Smaller firms may just be realising that they need an intern students – so sending in a speculative application asking if they need help, may ensure you have first chance to apply. If you are not sure if the company offers internships – pick up the phone and ask if there is an opportunity you can apply OR visit the company and make enquiries.

If they do not offer internships, do not relent. Continue in your search.

Tip: – don’t be afraid to look for overseas opportunities (there are many schemes that allow you to work/volunteer abroad such as the International Citizen Service or BUNAC  (where you can work in a summer camp in the US)).

2. Reach out to everyone you can think of

In Nigeria we’ve heard it a million times. “you need connection…” As your SIWES draws near, now is the time to connect — or reconnect — with everyone in your professional network who might have a lead on an internship.

The thing is, you’re not going to land anything just by making a diverse list of potential employers. You’ve got to market yourself out there too.

Become a networking machine. Reach out to all the resources you have from family friends to university alumni contacts — be prepared to have loads of non-responses or rejections but persistence pays off.

Either through email, phone, or social media, reach out to people already working at those companies you’re interested in and let them know you’re actively looking for an internship. Ask them, specifically, if they know of anyone hiring intern students — then ask them for an introduction to the person who may be doing the hiring.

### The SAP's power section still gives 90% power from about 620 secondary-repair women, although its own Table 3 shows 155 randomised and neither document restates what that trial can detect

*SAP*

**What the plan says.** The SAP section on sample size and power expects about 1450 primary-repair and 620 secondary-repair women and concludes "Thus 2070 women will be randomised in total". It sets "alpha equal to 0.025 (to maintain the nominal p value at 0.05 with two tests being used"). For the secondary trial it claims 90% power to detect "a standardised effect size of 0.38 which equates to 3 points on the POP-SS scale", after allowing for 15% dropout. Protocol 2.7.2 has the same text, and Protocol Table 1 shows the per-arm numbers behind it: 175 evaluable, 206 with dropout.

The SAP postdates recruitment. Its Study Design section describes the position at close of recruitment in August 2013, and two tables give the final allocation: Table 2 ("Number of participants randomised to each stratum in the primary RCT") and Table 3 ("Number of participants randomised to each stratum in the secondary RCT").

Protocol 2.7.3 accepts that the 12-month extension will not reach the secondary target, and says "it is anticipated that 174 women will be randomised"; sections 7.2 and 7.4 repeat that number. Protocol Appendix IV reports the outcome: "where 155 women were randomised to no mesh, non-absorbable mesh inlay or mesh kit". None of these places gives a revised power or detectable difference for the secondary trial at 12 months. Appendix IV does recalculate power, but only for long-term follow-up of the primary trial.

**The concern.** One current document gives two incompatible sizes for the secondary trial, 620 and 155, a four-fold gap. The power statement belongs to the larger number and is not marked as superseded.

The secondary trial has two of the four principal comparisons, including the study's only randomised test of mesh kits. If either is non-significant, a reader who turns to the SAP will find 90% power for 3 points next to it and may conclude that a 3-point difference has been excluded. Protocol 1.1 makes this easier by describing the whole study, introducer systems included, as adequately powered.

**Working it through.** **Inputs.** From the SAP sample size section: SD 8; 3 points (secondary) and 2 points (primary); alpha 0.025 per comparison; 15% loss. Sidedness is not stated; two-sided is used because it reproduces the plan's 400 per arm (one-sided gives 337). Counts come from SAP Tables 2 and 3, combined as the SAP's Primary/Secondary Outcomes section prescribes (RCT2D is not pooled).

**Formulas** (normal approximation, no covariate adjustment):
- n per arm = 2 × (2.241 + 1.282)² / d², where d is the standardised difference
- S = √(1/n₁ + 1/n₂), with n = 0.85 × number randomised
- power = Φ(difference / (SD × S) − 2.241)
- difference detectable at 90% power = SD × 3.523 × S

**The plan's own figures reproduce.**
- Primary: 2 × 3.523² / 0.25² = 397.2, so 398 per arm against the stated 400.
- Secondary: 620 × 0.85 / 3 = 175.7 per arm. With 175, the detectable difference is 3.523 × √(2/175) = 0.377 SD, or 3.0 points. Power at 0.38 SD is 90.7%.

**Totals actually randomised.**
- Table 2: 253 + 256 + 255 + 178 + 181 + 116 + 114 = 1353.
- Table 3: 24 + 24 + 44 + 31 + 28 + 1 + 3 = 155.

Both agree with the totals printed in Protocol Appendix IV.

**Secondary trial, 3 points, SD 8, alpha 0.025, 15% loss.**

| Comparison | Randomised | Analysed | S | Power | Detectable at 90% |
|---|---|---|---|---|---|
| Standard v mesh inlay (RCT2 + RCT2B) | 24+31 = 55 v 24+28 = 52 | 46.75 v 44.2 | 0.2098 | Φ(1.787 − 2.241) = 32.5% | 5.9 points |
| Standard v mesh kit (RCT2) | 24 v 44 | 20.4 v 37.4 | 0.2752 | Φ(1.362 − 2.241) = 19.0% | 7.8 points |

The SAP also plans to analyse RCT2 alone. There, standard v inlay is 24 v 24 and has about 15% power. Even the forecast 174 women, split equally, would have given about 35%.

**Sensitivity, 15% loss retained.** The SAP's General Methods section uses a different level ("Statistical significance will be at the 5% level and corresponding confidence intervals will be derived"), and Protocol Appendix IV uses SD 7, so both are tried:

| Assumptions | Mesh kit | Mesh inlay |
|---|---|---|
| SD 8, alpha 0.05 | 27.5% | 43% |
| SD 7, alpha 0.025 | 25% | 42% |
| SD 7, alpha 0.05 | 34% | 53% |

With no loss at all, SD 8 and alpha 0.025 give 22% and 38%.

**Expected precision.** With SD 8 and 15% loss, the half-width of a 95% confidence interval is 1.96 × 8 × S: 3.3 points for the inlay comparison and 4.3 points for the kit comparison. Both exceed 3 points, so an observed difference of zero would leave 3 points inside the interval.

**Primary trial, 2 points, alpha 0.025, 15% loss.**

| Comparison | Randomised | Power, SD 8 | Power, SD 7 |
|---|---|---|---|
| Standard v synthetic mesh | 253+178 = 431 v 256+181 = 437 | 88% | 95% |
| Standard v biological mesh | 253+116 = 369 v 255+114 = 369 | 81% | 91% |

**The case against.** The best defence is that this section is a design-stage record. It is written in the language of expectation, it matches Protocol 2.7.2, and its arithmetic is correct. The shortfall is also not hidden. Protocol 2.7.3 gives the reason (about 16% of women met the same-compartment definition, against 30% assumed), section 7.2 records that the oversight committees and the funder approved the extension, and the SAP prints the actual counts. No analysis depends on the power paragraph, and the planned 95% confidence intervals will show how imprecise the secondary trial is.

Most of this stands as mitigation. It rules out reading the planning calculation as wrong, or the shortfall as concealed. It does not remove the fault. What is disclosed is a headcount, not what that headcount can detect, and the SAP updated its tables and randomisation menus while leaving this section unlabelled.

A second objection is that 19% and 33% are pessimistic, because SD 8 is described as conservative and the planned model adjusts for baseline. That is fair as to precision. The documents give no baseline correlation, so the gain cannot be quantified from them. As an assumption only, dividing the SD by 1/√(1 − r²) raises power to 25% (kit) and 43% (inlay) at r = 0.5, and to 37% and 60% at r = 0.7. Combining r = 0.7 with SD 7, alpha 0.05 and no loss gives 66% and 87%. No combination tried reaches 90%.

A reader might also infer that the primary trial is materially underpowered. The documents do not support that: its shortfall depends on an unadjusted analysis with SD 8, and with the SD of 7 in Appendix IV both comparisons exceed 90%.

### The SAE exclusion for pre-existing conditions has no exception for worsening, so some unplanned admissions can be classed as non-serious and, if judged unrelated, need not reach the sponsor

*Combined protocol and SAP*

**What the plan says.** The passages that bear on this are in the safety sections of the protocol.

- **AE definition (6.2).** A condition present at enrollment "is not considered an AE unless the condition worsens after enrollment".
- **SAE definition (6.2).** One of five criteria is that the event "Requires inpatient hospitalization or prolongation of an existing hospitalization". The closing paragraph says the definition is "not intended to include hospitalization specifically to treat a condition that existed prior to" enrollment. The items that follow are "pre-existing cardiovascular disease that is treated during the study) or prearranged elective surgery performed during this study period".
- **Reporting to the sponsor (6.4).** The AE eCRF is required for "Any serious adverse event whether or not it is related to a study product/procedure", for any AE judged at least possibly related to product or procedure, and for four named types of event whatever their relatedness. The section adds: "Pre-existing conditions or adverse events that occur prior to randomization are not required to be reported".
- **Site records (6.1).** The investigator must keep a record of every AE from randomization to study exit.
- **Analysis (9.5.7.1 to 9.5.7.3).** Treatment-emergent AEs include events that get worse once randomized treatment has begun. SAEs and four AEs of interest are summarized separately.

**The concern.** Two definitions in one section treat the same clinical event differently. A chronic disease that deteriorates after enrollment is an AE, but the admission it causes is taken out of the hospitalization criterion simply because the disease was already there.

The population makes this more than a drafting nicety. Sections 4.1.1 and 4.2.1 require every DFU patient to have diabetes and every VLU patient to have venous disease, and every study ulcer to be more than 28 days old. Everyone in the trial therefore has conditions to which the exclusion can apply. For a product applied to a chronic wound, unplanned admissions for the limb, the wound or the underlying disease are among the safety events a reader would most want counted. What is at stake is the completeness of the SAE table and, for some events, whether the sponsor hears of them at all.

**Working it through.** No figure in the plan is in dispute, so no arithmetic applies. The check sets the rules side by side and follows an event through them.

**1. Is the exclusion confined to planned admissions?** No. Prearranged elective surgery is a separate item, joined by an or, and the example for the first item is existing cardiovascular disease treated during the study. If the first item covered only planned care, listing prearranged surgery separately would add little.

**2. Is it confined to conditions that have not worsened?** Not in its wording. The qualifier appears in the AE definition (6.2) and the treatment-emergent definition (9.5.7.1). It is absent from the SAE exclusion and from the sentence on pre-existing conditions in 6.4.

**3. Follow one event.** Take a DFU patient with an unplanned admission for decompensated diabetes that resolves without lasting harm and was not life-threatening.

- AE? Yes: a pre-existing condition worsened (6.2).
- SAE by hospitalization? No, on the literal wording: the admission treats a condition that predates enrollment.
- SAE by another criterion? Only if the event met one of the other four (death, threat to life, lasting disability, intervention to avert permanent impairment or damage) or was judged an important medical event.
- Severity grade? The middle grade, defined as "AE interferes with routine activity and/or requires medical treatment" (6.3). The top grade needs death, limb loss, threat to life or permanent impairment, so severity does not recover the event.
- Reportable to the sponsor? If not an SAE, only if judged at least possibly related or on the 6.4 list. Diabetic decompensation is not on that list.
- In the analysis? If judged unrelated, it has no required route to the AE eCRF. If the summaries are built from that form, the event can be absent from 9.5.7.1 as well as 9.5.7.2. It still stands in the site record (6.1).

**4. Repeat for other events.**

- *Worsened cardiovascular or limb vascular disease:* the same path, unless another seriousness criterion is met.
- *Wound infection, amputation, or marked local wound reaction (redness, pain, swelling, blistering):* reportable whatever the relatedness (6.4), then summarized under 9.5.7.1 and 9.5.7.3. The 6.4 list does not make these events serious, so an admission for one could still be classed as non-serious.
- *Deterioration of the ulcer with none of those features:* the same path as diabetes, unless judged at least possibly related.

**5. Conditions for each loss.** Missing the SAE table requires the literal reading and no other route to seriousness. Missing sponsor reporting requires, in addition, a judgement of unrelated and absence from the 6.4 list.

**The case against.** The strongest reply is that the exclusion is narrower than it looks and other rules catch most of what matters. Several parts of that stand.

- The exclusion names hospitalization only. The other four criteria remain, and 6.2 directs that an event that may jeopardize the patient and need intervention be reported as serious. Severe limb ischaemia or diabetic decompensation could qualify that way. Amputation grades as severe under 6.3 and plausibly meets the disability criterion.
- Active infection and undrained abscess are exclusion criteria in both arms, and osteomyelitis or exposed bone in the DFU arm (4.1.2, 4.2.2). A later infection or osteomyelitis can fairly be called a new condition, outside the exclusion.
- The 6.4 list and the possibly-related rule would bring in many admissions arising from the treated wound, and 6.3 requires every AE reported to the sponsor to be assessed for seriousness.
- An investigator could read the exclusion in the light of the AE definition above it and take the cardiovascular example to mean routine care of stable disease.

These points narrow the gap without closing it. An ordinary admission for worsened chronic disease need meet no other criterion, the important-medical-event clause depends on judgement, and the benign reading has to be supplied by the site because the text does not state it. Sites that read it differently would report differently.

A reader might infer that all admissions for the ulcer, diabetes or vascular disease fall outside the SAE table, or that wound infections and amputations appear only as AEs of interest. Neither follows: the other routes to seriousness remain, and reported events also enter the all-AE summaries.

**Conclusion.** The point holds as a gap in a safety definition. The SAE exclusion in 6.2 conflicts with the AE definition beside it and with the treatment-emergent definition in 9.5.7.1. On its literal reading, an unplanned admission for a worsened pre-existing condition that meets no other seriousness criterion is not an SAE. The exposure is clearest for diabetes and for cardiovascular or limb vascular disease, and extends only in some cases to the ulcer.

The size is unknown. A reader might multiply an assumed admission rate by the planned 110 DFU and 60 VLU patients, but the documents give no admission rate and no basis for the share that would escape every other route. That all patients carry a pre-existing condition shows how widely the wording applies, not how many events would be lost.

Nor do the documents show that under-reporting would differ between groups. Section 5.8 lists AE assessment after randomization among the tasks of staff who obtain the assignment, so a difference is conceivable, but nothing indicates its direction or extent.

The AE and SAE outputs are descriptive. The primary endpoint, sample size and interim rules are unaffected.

Check out:

And don’t just reach out to strangers. Put your existing network to work.

3. Volunteer

How about some community service? Volunteering looks great on your CV. Often you can find volunteering opportunities in something that is relevant or right to you. From volunteering you will gain great transferable skills and experience and it lets you give back to the community.

It also demonstrates that your time was spent productively and that you have a humanitarian side to you (Employers love volunteer work because it shows productivity)

According to this research  by  Corporation for National and Community Service, those who volunteer have a 27% higher chance of finding a job than those who don’t.

Find a way to volunteer in the field that you’re trying to get into, or with a cause that you feel passionate about. Lots of places take volunteers, and you can learn valuable skills while feeling good doing it. Look up places where you can volunteer in your locality.

Remember, it is up to you to make the most of it.

Tip: Sometimes volunteering to work initially for little or no pay can turn the tide in your favour.

4. Self Development – Learn a new skill